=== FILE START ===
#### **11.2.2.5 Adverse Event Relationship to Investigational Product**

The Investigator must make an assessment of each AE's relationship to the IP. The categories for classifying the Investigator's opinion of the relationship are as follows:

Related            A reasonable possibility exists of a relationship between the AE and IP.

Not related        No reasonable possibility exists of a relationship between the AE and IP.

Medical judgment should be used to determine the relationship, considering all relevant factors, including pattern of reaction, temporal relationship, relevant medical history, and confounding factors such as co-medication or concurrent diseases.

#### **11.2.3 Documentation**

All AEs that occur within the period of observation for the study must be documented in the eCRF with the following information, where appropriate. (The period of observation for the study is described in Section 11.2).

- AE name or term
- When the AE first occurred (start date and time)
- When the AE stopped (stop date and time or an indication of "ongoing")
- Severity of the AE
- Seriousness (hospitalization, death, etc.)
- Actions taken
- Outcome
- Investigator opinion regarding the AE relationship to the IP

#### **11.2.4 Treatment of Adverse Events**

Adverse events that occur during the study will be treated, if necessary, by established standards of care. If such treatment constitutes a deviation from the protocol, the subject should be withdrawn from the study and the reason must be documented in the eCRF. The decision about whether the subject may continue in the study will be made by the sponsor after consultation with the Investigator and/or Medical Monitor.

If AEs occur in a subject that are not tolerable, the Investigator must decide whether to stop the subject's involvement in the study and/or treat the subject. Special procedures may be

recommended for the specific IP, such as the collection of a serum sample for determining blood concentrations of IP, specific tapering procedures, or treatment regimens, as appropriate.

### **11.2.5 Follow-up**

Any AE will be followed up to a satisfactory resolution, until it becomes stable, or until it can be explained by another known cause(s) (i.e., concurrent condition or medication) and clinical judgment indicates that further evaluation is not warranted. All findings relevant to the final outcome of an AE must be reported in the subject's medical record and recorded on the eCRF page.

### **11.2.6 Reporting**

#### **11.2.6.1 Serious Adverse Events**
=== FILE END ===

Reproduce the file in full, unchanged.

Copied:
#### **11.2.2.5 Adverse Event Relationship to Investigational Product**

The Investigator must make an assessment of each AE's relationship to the IP. The categories for classifying the Investigator's opinion of the relationship are as follows:

Related            A reasonable possibility exists of a relationship between the AE and IP.

Not related        No reasonable possibility exists of a relationship between the AE and IP.

Medical judgment should be used to determine the relationship, considering all relevant factors, including pattern of reaction, temporal relationship, relevant medical history, and confounding factors such as co-medication or concurrent diseases.

#### **11.2.3 Documentation**

All AEs that occur within the period of observation for the study must be documented in the eCRF with the following information, where appropriate. (The period of observation for the study is described in Section 11.2).

- AE name or term
- When the AE first occurred (start date and time)
- When the AE stopped (stop date and time or an indication of "ongoing")
- Severity of the AE
- Seriousness (hospitalization, death, etc.)
- Actions taken
- Outcome
- Investigator opinion regarding the AE relationship to the IP

#### **11.2.4 Treatment of Adverse Events**

Adverse events that occur during the study will be treated, if necessary, by established standards of care. If such treatment constitutes a deviation from the protocol, the subject should be withdrawn from the study and the reason must be documented in the eCRF. The decision about whether the subject may continue in the study will be made by the sponsor after consultation with the Investigator and/or Medical Monitor.

If AEs occur in a subject that are not tolerable, the Investigator must decide whether to stop the subject's involvement in the study and/or treat the subject. Special procedures may be

recommended for the specific IP, such as the collection of a serum sample for determining blood concentrations of IP, specific tapering procedures, or treatment regimens, as appropriate.

### **11.2.5 Follow-up**

Any AE will be followed up to a satisfactory resolution, until it becomes stable, or until it can be explained by another known cause(s) (i.e., concurrent condition or medication) and clinical judgment indicates that further evaluation is not warranted. All findings relevant to the final outcome of an AE must be reported in the subject's medical record and recorded on the eCRF page.

### **11.2.6 Reporting**

#### **11.2.6.1 Serious Adverse Events**